In today's excerpt, the philosophy of Seneca (4BC-AD65):
"...the scion of an established family, he was sent to Rome to be educated, and he remained there to pursue a career in government.
The Emperor Claudius banished him to the island of Corsica...mistakenly believing that Seneca had committed adultery with his own niece. Eventually, Seneca was restored to his position at the imperial court...and amassed great riches, under...the infamous Nero.
...Seneca was ordered to kill himself when the paranoid Nero (wrongly) suspected him of treachery.
...Faced with impossible moral dilemmas, Seneca took refuge in the Stoic values of detachment and indifference, and found that those values could bring him happiness even in circumstances more dreadful than he could have imagined...Emboldened by the Stoic belief that happiness is independent of mere circumstance, he accepted the 'blessings of fortune' without embarrassment or shame, yet remained fully prepared to relinquish them at a moment's notice..."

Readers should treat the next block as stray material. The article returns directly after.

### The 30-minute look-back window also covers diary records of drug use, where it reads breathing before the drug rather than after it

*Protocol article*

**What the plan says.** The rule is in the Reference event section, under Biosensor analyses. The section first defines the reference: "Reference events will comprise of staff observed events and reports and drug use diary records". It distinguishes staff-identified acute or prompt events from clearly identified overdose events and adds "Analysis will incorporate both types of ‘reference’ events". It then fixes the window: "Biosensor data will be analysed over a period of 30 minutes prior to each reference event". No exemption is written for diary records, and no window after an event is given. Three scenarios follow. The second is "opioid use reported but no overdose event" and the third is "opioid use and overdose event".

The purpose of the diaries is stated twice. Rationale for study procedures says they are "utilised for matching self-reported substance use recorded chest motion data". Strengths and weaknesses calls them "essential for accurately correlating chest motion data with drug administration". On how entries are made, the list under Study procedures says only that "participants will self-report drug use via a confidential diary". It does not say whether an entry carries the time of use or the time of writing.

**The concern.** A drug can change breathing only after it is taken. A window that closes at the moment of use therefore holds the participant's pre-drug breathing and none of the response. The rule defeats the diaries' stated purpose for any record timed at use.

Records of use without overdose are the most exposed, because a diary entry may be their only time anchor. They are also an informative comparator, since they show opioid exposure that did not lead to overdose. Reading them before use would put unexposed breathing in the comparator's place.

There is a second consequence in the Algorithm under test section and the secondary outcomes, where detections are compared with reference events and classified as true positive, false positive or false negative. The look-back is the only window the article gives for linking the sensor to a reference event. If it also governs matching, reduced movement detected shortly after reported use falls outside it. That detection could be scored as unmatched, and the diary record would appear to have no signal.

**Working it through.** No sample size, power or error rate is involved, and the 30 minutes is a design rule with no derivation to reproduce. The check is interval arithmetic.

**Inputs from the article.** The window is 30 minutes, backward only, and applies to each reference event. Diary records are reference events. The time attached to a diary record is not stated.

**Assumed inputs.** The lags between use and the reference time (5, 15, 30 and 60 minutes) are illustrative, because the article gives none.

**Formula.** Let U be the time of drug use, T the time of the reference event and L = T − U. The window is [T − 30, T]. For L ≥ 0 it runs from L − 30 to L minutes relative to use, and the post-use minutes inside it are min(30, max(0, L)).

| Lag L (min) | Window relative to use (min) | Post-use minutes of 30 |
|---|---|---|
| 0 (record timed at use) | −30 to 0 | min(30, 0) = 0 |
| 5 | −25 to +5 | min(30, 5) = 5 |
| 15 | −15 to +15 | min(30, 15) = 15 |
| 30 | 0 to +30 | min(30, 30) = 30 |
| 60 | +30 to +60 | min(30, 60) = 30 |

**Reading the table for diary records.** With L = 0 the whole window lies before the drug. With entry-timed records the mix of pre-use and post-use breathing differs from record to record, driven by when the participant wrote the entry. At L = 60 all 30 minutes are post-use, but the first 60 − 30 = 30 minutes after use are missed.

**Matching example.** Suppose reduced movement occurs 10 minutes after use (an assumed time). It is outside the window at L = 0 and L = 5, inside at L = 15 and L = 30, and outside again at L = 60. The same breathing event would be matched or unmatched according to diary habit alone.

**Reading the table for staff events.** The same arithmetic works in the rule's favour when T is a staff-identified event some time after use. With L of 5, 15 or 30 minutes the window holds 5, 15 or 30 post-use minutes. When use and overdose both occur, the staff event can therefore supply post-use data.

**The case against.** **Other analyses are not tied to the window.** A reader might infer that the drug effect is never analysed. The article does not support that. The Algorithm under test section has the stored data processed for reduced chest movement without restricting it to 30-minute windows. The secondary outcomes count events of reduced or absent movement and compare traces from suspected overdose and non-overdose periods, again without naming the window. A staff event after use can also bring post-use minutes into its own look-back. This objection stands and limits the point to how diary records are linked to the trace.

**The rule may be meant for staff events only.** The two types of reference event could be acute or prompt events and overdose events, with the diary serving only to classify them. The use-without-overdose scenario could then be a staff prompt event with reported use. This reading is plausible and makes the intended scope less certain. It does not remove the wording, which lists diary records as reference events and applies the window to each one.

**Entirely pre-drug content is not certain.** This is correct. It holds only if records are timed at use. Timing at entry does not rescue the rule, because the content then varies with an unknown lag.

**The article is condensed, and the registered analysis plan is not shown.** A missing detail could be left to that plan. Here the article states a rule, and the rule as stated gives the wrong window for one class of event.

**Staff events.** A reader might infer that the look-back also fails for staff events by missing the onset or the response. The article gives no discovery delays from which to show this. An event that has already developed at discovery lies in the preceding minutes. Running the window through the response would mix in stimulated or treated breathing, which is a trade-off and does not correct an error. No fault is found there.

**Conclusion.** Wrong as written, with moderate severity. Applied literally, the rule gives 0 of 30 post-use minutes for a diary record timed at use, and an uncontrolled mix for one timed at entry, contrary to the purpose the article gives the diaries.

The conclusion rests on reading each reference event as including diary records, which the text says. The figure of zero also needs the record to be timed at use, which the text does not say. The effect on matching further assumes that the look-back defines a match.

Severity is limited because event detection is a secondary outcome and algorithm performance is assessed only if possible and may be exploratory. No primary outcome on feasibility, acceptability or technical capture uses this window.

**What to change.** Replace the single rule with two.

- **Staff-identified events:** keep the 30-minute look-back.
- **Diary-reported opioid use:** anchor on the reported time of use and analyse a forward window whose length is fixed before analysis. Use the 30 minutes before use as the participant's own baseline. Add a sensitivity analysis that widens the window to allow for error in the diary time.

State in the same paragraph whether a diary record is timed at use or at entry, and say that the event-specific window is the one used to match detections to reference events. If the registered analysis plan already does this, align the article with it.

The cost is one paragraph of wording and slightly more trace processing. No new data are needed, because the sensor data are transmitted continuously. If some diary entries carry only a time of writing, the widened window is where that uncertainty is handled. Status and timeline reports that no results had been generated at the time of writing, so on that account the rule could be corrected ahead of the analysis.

Independent Extra, 17 March, 2006, p. IV